Meet the Skoglunds : Phil, Phil and Phil


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Phil Skoglund

There’s not many people who haven’t heard of Phil Skoglund. The only question is …. which Phil Skoglund?

After all, there’s Phil Skoglund the politician born in Greymouth in 1899, who represented the electorate of Palmerston North from 1954 to 1960, and became Minister of Education in the Second Labour Government from 1957 to 1960. Phil was a bowler, but when the lawns bowls skills were being handed out, it was his brother Pete who grabbed the lions’ share, and amongst other things won a bronze in the Fours at the British Empire Games in Auckland in 1954.

And then there’s Phil Skoglund the transport company manager born in Palmerston North in 1937, who when it came to lawn bowls, has been there, done that. Youngest ever National Champion at the age of 20. New Zealand representative in 5 World Championships (1966,1972, 1980, 1984, and 1988) winning a gold, two silvers and three bronzes. New Zealand representative in 5 Commonwealth Games (1970, 1974, 1978, 1982 and 1990) winning a silver and two bronzes. National Singles Champion in 1958, 1966, 1970, 1971 and 1972. Queen’s Birthday Honours recipient in 1988 (OBE). New Zealand Sports Hall of Fame inductee in 1990. Inaugural inductee in the Bowls New Zealand Hall of Fame in 2013. And more …

And then there’s Phil Skoglund the Detective Senior Sergeant born in Wellington in 1963, who has spent 32 years catching baddies, as well as making a nuisance of himself on the bowling green. New Zealand representative in the World Championships in 1992. Commonwealth Games representative in 1994. National Pairs Champion in 1999. Bridesmaid in the National Singles, Pairs and Fours. And this year in 2019, recently appointed the Convenor of National Selectors along with Peter Belliss and Marlene Castle.

Funnily enough, they’re all related. Phil Skoglund is Phil Skoglund’s dad and Phil Skoglund’s granddad. And the Skoglunds, of the Phil type as well as other versions like Pete and Raymond, have made Palmerston North (and in particular the Northern Bowling Club) a legendary centre of bowls.

But with his appointment as Convenor of National Selectors, it is ‘young’ Phil (he’s only 55!) who has grabbed the bowling world’s attention. And it is young Phil who oversaw the recent selection of the New Zealand Development Squad to much favourable comment … a squad that has seen the likes of the precisionist Gary Lawson and the free-spirited Selina Goddard back in the fold.

“Our job is to pick the best team to represent New Zealand,” observes Skoglund, “We have fabulous bowlers in this country, and we’re looking for those who we believe can lift the team to compete against very tough international pressure.”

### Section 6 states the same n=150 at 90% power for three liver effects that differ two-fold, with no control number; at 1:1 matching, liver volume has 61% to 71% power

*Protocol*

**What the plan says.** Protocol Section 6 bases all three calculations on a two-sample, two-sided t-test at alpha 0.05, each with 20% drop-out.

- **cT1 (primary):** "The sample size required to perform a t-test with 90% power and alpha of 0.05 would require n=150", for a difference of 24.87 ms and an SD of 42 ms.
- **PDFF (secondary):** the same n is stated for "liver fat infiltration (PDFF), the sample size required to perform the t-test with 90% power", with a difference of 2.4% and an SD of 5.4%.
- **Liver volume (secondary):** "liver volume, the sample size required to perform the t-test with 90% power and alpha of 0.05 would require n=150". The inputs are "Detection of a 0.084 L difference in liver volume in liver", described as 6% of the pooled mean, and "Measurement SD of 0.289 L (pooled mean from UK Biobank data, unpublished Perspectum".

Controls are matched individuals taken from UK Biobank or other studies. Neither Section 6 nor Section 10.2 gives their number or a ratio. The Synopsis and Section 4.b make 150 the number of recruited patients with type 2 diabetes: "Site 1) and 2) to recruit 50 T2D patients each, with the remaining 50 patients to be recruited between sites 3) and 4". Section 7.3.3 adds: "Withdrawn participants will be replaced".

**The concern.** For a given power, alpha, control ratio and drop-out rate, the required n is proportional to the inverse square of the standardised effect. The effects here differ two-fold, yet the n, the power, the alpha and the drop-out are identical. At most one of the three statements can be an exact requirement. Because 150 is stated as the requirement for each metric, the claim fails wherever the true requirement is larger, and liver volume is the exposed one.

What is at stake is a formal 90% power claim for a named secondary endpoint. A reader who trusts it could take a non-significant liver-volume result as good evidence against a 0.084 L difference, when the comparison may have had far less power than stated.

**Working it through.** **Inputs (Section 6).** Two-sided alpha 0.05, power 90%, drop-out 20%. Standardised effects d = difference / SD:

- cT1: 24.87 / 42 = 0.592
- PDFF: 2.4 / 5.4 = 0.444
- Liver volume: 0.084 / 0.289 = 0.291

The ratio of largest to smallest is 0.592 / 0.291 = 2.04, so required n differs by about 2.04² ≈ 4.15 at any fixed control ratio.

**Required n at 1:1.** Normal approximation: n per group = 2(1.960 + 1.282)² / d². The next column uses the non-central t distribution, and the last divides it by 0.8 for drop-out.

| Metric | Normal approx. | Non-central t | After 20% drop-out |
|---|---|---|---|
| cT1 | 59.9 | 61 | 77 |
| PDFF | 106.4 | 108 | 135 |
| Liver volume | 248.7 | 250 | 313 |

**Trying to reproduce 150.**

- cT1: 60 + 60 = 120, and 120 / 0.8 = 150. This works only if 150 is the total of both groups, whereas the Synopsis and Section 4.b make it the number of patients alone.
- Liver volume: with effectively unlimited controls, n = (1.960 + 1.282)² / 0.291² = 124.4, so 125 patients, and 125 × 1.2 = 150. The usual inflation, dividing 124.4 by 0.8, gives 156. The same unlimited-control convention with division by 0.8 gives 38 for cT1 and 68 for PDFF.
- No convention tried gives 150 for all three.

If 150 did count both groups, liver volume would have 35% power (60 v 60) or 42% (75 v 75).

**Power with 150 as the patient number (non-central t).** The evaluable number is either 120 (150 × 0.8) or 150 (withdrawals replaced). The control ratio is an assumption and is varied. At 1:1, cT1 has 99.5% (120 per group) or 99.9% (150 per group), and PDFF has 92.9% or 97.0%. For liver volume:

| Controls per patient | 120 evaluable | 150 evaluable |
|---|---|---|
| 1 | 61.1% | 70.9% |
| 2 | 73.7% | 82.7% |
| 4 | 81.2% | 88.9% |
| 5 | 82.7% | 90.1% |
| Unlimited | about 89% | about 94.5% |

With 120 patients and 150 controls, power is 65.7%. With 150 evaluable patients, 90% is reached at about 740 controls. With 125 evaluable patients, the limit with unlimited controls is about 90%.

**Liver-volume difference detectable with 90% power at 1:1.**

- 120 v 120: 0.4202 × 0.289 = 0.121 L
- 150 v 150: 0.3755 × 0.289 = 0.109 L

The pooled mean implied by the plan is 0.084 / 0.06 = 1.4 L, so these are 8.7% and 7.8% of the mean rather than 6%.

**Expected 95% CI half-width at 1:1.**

Skoglund has a bit of an insight into what that means. “Dad was a very talented bowler,” says young Phil, “but I’ve always had to work at it. I had a little bit of talent and a little bit of luck, but some success mainly came because I sacrificed non-bowling life for time spent practicing on the green.”

That became more difficult as Skoglund rose in the ranks of the CIB … criminals have no respect for time off for bowls. And these days, he has had to accept that time poverty means that he can no longer play enough bowls to be better than a bowls journeyman. But a hellova journeyman!

Skoglund’s enthusiasm waned for bowls when his dad passed away in 2015. “But I started playing out of Eastbourne,” says Skoglund, “and it’s been a breath of fresh air, reinvigorating my own personal game. I’m having a lot of fun, without the stress of top level competition.”

And why not. Although Skoglund is only 55, he already has a life-time of competition bowls under his belt … following his dad around the tournaments with his granddad from when he was 8 years old … using his dad’s bowls while the latter popped into the club with his granddad for a beer …. Joining the Northern Club when he was just 13. Skoglund has been around bowls a long time.

The Skoglund family has been the fear of the bowls circuit. With his dad and his brother Raymond, they would front at invitational triples. There wouldn’t be many bowlers around the country who picked up a Skoglund scalp. But if they did, they’re probably still boasting about it now – and embellishing the story more and more!

Now there’s a new generation of Skoglunds. Not another Phil. But children Ryan, Hannah and Connor … as well as three grandkids under 5 on the Gold Coast. They’re not bowlers like their parents, grandparents, great grandparents and great great grandparents … but you never know.

One day there could be another one of those pesky Skoglund opponents introducing themselves to you at the Nationals. And you’ll be able to recount to your friends and family how you once played against a bowling dynasty.

  • Rob Davis